A new Reuters/Ipsos poll is the first to show a significant bump in the percentage of Americans in favor of ObamaCare since the Supreme Court upheld the president's biggest domestic achievement: Support among Republicans rose a modest 5 points, to a still-dismal 19 percent, but independents swung 11 points, now backing ObamaCare 38 percent to 62 percent opposed. Still, even in this hopeful poll for Obama, a majority of voters oppose the law, if by a narrower 52-48 percent split. And support for the individual parts of the law were mostly unchanged: The popular parts are still as popular, the individual mandate (or tax) is still as unpopular. Obama and the Democrats are divided on whether to talk up the newly validated law or move on to other topics. Can Obama still make his big legislative victory a political one, too?

This is Obama's shot at a do-over: Chief Justice John Roberts just gave "Obama the miraculous opportunity to get right what he screwed up" when ObamaCare passed, says Frank Rich at New York. This is "a fresh chance to explain to voters exactly what this bill is and what is good about it." Independents will already be moved by the "Good Housekeeping Seal of Approval" from the Supreme Court, but Obama can seal the deal if he'll finally "seize the moment to make it absolutely clear" what Americans will gain from ObamaCare.
"Roberts gives Obama a second chance"

This ruling changes nothing, politically: "Liberals have persuaded themselves that this unpopularity is largely the product of conservative misinformation and voter ignorance," but it runs much deeper than that, says Ross Douthat in The New York Times. Republicans hate ObamaCare's government expansion, and independent voters still resent Obama for dropping the ball on the economy to push through the unwanted law. Roberts' "grudging imprimatur" won't help Obama change many hearts or minds.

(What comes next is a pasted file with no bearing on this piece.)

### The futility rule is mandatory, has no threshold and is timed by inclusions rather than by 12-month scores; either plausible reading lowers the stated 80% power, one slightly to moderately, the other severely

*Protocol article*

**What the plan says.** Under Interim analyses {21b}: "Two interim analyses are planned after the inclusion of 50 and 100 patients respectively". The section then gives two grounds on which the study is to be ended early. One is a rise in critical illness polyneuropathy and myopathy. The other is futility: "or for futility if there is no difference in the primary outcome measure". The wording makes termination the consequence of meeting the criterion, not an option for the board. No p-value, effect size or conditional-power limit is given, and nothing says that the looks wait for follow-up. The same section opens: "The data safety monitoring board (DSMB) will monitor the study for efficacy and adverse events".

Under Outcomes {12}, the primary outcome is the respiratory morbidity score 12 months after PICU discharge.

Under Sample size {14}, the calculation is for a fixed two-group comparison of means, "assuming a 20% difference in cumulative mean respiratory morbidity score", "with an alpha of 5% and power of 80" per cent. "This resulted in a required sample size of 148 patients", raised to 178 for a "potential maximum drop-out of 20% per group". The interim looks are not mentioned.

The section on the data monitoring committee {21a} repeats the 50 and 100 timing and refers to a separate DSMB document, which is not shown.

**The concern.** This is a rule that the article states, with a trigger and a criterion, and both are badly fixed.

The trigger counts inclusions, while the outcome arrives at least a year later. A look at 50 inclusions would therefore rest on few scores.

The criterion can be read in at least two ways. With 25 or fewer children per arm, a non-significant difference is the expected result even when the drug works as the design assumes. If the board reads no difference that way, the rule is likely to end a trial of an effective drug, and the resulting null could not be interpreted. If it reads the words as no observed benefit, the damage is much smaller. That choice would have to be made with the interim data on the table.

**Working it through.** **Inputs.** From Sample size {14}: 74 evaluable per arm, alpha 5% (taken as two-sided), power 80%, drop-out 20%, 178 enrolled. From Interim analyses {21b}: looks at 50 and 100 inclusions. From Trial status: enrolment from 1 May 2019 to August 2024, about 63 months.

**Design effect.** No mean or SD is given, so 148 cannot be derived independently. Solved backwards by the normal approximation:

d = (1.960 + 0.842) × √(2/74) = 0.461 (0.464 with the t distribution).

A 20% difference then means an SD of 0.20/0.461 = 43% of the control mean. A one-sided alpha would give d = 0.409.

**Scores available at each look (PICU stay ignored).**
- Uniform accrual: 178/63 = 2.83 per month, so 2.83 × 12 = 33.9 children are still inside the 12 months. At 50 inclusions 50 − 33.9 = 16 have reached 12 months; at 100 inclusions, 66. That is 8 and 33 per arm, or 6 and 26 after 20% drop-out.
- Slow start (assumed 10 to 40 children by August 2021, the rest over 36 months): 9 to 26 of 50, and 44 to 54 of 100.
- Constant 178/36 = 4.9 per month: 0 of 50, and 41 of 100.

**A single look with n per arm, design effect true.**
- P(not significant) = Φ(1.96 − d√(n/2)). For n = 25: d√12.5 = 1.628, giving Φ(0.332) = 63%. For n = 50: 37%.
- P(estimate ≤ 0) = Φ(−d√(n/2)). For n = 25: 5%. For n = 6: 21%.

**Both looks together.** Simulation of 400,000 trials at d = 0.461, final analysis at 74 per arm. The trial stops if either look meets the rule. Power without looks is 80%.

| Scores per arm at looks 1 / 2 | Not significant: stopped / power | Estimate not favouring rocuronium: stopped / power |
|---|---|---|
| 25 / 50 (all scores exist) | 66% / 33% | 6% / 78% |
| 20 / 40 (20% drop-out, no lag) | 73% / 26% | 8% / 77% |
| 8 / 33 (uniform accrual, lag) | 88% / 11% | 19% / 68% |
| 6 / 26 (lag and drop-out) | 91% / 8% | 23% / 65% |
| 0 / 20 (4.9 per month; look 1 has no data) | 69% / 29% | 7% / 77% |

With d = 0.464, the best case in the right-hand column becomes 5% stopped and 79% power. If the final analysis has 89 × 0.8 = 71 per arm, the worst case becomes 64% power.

"The price of health care"

Obama sees a popularity surge coming... in several years: The White House believes that the public will warm up to ObamaCare — just not before the 2012 elections, says Sarah Kliff at The Washington Post. Sure, Obama and other Democrats will talk a lot about the popular parts that Republicans would take away in their quest for repeal, but the law's "biggest benefits do not roll out until 2014" — the individual-policy subsidies, the end of denial of insurance for any reason — and that's when Team Obama thinks perceptions will finally shift their way.
"White House: Don't expect SCOTUS to give Obamacare a popularity boost"

The only thing changing is conservative ire: According to Gallup, Americans are evenly split on the Supreme Court ruling, but conservatives are a lot more passionate in their dislike, says Byron York at The Washington Examiner. And as the ruling sinks in, "conservatives are getting angrier, not calmer," about Roberts' betrayal. I don't see how that could help Obama, but it could boost Mitt Romney if he can "channel that intensity" by forcefully attacking the ruling and the law it saved.
"Conservative anger growing over ObamaCare decision"

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